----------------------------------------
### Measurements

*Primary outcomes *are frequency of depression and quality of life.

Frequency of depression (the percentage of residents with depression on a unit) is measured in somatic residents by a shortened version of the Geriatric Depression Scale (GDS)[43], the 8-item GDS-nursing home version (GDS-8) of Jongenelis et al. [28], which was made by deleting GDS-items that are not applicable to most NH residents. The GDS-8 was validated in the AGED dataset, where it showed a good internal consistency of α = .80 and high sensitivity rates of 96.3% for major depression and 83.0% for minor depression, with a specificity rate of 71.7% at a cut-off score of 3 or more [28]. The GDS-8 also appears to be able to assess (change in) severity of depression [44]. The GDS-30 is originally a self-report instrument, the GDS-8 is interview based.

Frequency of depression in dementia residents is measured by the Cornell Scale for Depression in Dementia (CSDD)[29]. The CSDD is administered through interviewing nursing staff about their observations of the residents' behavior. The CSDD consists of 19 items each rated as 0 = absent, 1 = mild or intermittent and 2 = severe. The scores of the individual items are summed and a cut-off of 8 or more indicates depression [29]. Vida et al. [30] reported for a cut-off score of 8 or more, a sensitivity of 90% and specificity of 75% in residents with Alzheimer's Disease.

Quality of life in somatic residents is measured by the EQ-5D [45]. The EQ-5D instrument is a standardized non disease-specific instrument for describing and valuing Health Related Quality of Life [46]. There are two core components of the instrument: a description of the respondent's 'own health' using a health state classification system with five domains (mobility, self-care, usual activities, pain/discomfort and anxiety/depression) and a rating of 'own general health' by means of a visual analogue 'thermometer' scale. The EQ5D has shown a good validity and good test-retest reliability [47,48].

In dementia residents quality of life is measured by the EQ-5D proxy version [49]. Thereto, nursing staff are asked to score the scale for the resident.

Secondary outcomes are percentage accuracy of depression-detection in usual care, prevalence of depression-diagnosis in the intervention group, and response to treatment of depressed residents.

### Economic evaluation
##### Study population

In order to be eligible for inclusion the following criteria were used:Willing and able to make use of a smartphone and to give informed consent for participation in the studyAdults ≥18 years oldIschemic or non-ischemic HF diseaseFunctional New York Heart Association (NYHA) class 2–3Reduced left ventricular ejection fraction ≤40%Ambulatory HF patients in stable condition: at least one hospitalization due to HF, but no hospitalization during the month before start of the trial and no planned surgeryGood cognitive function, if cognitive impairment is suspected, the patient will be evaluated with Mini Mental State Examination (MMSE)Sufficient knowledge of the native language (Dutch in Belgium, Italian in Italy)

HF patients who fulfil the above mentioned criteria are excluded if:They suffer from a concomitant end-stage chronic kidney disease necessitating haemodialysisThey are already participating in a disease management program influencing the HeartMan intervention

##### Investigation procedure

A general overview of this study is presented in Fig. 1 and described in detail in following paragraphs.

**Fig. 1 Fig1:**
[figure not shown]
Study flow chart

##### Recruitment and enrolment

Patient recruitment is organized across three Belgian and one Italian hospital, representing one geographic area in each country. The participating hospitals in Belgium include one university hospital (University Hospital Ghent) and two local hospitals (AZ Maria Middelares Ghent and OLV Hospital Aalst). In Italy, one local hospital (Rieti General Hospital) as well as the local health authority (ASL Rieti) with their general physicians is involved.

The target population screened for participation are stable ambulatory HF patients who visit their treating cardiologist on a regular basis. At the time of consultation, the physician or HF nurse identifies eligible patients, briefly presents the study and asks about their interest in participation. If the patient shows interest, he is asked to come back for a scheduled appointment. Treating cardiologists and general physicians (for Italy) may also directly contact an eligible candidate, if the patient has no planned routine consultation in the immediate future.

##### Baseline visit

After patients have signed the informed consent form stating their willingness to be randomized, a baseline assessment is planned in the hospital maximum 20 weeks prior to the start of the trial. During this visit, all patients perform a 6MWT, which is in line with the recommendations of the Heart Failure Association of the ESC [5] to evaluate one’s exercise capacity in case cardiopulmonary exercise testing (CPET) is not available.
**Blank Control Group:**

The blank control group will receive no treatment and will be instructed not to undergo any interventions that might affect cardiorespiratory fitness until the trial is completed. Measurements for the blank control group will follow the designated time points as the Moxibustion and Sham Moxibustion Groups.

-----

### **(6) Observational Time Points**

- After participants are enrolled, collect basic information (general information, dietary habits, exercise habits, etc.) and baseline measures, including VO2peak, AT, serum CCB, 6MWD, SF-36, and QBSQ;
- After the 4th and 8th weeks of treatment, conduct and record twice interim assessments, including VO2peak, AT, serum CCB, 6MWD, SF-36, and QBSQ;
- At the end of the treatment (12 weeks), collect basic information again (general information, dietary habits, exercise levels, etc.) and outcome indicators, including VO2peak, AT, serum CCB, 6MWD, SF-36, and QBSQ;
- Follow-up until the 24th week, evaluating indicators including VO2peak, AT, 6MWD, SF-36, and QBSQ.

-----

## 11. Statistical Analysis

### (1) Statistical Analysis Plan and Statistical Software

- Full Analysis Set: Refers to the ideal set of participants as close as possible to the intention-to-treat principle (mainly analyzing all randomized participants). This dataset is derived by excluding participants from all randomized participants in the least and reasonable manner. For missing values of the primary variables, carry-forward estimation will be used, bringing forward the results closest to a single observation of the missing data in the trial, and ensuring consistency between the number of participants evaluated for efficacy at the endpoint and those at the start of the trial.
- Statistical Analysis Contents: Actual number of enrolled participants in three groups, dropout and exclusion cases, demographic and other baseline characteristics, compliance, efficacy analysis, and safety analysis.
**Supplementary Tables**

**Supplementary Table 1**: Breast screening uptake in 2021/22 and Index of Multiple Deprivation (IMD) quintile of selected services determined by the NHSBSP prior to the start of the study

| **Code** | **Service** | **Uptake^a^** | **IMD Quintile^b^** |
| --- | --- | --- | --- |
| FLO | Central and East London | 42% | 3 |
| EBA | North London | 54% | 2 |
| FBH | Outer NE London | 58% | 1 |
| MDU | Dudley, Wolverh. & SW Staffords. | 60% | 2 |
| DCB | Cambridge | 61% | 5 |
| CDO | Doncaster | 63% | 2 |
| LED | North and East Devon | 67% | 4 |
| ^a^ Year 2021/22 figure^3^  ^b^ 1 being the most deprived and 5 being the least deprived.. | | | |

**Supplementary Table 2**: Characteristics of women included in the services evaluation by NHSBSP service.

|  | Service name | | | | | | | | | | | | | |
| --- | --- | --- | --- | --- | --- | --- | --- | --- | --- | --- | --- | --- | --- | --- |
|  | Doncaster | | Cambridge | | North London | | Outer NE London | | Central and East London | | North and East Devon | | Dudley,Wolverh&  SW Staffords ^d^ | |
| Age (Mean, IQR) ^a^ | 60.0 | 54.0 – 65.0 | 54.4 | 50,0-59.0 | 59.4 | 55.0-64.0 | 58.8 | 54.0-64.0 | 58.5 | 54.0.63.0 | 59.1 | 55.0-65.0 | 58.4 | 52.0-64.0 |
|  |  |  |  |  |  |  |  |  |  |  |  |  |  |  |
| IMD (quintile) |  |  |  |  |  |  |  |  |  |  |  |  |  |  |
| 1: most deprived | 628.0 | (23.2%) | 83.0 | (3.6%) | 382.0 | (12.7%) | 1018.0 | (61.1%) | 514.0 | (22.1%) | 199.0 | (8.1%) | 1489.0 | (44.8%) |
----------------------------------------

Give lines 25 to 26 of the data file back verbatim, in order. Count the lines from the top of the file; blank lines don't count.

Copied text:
### **(6) Observational Time Points**

- After participants are enrolled, collect basic information (general information, dietary habits, exercise habits, etc.) and baseline measures, including VO2peak, AT, serum CCB, 6MWD, SF-36, and QBSQ;